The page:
Wednesday, June 18, 2014

Changing Times, Changing Tastes: New Editions

As I'm sure you all know by now, I am a huge fan of most professional wrestling. So when the WWE Network went live, I subscribed the first day, and have been spending far too much time watching it.

My best friend is a huge MMA Junkie. A few moths ago, he loaned me Shooters: The Toughest Men in Professional Wrestling. A book that is all about professional wrestling, with a focus on its roots - when it was real in all respects.  The book was fascinating - and eye-opening.  But it got my friend interested in some of the current state of professional wrestling. Especially as a number of MMA fighters have started to utilize some of the traditional elements of wrestling in their game.

But that's all beside the point.

The point is this: We've been watching a _ton_ of old PayPerView events. Most of what we watched was from the "Attitude Era" of the WWE.  This was pretty much an "anything goes" era.  A week or two ago, we watched an event in which there was a matchup between Jamie Noble and Billy Gunn in which if Noble won, he would get to sleep with Kidman's valet/manager/friend. A woman who was repulsed by him.

I turned to my friend and said, "Wow.  That just wouldn't fly today."  Because it wouldn't. The WWE moved from the "Attitude Era" into what is being called "The PG Era." In some ways, it's dumbed down a few of the storylines and made some characters less interesting. But in a lot of ways, it's strengthened the product.

But - because this is me, it made me think about games. Because the WWE's transition from one era to the next is - more or less - a new edition of the same thing. The Golden Age of the Eighties became the "New Generation" era of the early nineties, which became the "Attitude Era" of the late nineties into the early oughts. And now we're in the PG era, which is functionally similar to the "New Generation" - only with a handful of innovations (new match types, more high-fliers, etc.)

Through each era, the focus has been the same - athletic showcased presented as a competition with some "behind the scenes" work to create a consistent story for each character. They even managed to transition characters from one edition to the next.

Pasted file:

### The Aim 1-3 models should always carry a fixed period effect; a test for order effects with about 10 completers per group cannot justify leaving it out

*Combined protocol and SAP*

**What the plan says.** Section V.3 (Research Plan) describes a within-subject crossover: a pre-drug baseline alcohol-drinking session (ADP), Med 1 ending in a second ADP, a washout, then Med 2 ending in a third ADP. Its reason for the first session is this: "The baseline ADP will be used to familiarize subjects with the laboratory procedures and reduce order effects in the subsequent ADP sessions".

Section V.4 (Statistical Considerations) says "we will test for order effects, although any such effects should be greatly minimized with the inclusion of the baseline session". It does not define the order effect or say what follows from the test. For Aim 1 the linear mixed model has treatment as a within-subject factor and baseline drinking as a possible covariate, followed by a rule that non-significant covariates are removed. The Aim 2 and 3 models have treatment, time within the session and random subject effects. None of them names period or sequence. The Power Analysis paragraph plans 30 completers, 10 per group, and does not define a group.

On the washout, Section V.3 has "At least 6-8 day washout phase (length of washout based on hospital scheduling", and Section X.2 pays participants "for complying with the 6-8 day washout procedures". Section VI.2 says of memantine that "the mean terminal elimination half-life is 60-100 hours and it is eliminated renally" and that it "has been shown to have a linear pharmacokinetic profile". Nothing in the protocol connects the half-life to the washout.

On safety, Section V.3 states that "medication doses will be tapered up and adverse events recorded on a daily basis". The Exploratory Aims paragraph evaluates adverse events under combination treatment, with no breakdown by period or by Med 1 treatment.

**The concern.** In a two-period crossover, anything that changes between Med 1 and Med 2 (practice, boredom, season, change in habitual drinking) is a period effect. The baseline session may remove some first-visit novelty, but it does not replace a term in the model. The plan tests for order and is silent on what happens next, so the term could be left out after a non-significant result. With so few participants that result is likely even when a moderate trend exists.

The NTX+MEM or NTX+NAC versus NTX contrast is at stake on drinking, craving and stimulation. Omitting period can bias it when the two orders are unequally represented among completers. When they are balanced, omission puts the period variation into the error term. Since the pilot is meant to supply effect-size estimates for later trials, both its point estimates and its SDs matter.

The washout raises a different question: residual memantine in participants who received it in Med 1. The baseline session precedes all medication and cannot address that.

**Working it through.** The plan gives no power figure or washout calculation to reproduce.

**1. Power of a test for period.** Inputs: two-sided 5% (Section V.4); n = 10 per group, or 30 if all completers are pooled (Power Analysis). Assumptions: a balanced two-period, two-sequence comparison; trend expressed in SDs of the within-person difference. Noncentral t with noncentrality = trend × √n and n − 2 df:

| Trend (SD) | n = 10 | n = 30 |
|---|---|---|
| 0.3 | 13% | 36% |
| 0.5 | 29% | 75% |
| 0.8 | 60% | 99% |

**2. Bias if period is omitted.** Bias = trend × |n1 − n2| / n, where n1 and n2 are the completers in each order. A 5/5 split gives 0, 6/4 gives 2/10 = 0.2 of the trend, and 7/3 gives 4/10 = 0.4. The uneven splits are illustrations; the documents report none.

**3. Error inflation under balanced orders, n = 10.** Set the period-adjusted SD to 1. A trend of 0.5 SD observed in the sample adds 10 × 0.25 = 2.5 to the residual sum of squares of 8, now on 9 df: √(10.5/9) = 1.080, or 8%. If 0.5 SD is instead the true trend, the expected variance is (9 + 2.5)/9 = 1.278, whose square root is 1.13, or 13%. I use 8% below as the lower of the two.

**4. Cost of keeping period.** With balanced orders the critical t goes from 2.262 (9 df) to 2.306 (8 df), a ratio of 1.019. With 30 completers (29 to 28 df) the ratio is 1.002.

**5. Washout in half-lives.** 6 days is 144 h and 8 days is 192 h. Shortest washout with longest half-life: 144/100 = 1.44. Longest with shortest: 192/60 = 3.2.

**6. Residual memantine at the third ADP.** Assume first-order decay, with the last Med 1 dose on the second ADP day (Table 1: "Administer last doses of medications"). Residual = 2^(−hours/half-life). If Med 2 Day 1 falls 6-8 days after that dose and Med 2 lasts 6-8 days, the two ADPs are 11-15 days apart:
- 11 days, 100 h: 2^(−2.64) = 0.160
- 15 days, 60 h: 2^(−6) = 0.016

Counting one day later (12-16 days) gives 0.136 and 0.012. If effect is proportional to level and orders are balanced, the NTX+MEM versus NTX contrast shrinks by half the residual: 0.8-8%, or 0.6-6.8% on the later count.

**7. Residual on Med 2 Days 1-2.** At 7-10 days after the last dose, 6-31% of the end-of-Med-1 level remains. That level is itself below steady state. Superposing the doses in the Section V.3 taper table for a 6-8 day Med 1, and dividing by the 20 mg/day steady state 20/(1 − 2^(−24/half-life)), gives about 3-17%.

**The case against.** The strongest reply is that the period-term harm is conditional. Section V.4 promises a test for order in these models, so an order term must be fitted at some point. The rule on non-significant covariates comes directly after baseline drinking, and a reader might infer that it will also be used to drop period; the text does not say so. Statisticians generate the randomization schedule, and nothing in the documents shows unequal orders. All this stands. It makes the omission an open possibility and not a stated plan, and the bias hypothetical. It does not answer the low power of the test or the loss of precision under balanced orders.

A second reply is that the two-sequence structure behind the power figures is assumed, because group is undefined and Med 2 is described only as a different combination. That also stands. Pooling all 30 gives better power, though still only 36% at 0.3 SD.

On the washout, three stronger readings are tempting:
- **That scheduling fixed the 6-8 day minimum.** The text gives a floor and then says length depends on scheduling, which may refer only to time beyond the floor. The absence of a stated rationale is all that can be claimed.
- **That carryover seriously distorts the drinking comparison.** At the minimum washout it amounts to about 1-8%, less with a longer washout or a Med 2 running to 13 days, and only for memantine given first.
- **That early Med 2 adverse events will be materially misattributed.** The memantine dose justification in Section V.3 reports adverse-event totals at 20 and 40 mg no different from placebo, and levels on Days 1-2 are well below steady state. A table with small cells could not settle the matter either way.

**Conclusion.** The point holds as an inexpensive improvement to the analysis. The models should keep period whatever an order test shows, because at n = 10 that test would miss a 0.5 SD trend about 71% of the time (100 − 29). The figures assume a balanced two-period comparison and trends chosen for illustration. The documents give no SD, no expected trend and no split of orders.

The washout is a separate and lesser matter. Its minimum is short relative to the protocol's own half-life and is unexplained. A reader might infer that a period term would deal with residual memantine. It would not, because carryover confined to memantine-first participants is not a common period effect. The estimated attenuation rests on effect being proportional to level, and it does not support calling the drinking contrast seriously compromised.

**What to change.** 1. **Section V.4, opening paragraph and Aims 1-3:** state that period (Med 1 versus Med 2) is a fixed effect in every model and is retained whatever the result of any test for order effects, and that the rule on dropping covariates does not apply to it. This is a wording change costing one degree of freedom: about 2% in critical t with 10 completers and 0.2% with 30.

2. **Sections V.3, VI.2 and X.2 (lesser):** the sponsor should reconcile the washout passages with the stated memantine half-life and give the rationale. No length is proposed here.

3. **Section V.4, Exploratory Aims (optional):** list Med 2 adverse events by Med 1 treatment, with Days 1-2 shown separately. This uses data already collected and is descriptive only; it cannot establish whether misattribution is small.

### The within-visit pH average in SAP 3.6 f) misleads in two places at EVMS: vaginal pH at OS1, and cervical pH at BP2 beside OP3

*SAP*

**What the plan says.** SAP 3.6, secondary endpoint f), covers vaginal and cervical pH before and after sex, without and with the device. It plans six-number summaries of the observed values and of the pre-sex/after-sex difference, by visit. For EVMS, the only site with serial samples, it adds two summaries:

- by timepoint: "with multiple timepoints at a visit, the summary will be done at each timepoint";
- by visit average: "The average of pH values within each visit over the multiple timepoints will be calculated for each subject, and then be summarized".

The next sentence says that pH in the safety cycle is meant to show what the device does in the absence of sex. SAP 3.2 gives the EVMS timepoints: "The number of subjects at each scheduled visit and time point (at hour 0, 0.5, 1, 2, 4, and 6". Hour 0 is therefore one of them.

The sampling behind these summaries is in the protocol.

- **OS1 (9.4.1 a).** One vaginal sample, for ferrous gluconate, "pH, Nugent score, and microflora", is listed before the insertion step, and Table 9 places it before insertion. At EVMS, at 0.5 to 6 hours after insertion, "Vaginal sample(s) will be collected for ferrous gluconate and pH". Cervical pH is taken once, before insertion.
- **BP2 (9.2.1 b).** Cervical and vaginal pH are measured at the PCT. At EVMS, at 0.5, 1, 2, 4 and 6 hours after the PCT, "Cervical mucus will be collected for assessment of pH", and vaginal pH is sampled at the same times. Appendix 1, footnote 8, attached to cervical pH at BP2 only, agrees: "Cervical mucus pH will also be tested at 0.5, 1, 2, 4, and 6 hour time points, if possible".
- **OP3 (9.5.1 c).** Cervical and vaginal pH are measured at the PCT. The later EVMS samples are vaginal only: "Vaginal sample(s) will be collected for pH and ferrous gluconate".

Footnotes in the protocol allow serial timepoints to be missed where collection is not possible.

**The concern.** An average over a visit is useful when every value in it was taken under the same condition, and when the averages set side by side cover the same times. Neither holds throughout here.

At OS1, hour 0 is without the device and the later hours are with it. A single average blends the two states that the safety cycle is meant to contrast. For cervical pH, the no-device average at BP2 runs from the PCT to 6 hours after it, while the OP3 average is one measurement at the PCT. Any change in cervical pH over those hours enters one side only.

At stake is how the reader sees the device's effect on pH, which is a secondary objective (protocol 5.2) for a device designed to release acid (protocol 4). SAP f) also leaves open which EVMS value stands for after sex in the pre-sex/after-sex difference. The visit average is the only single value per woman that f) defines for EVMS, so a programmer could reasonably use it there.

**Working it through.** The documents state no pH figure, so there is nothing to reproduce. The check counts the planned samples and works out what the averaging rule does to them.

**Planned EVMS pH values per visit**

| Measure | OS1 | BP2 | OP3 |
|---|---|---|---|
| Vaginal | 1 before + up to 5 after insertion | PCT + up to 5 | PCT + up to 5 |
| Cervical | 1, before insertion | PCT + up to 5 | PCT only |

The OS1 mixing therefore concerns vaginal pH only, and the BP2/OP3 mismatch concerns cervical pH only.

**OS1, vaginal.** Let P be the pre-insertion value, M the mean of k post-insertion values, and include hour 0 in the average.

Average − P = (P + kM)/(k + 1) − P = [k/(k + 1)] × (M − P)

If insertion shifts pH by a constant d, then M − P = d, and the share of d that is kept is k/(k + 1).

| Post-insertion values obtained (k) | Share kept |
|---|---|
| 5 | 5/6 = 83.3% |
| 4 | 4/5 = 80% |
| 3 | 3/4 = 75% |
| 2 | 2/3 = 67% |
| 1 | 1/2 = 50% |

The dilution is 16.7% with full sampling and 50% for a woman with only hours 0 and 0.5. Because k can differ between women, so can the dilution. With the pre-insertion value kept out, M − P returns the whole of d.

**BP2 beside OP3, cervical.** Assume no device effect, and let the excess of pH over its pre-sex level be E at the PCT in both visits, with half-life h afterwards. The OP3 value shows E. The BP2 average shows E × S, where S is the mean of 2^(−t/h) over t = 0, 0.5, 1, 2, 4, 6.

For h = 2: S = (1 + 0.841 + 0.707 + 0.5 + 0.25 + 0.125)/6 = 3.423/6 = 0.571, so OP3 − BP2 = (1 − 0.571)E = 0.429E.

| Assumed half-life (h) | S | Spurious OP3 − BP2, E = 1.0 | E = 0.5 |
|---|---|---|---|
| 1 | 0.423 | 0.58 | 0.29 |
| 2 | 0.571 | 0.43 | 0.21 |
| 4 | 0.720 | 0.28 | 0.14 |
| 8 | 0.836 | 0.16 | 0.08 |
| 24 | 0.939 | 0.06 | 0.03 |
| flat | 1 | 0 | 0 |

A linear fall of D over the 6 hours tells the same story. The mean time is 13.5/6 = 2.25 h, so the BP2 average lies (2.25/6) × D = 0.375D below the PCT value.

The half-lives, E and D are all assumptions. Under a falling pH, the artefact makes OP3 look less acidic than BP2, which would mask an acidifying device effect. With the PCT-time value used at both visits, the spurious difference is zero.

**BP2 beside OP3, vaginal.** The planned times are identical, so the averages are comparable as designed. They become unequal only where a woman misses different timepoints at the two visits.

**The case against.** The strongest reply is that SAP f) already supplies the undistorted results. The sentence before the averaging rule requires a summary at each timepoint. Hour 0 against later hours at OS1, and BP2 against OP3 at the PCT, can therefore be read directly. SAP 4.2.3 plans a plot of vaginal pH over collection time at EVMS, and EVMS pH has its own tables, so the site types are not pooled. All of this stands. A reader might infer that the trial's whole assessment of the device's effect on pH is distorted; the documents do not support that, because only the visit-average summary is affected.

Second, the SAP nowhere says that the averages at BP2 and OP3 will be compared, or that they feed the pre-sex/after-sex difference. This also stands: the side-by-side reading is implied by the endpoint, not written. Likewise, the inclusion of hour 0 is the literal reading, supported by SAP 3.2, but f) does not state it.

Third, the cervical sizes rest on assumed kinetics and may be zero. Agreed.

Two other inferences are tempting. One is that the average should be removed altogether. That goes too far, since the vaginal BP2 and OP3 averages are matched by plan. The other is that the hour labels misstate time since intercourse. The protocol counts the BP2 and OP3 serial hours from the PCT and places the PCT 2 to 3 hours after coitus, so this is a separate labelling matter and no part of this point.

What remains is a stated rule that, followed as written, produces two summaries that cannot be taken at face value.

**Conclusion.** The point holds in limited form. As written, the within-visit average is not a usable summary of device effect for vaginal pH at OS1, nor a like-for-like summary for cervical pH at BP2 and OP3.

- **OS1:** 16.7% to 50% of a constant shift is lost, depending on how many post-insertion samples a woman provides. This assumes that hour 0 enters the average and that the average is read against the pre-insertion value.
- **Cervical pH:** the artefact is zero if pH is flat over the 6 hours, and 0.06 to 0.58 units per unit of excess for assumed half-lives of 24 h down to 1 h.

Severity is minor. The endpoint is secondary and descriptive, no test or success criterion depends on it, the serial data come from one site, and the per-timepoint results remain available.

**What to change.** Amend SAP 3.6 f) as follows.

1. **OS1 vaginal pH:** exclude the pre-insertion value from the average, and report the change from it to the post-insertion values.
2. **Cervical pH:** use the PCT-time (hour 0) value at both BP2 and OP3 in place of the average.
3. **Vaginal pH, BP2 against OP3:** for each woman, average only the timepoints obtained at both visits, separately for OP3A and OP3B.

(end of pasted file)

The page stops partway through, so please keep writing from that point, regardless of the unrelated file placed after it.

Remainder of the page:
The reinvention was necessary to keep the product form getting stale. "To keep sales up," essentially. When viewership drops, something needs changing.

Each "edition" has borrowed something from one of the other (smaller) competitors out there, too. The "Attitude Era" was, for example, clearly influenced by the old-school ECW product. Which is not surprising, as several of their top names had worked for ECW.

I used to play Dungeons and Dragons, 3rd Edition.  When it first dropped, I enjoyed it.  Mind you, it was clear that a great deal of the system was "borrowed" from Talislanta. But this was not surprising, as Jonathan Tweet was the Lead Designer on both.

As the d20 era continued, however, I was one of those who grew disaffected with it. Around the time 3.5 dropped, I realized that it'd become more-or-less an exercise in optimization rather than what I looked for in a game. They lost the interest of this audience. Pathfinder took that optimization exercise and turned it up to 11. I played it a bit, and really disliked the game.

I am one of the folks who didn't hate 4e. It wasn't 3e. It wasn't a flexible game at all, in fact. The skill system was overhauled and turned into something that was oddly similar to 2e's proficiencies. The gridded combat of 3e remained firmly in place - but if you read 2e, it was there, too.

4e was the first time D&D felt different to me, with its list of specific powers for the various classes. Even the Feats of 3e didn't significantly change the "feel" of the game for me.  But these Healing Surges and Daily Powers and Encounter Powers were all unlike anything I'd seen before. It wasn't a step back for the game - but it wasn't a step forward, either.

And now, here we are, about a month away from the new starter box for 5e. By all accounts, 5e is (in many ways) a callback to the days of 2e. Only with some innovations (high AC values are good, saves continue to be 'roll high').

It's as though Wizards of the Coast has decided it's time for its own PG Era.

I wonder how long before the audience grows bored with this one ...


  1. I still have fond memories of 3rd edition, mostly because we had a great group of players. I went back and forth on 4e. It didn't 'feel right' (and 'feel' is EVERYTHING) , but when we accepted it on it's own terms we could have fun with it.

    If the new game proves to be a true throwback to 2nd edition's style, then I will commit dreadful acts of violence to possess it.

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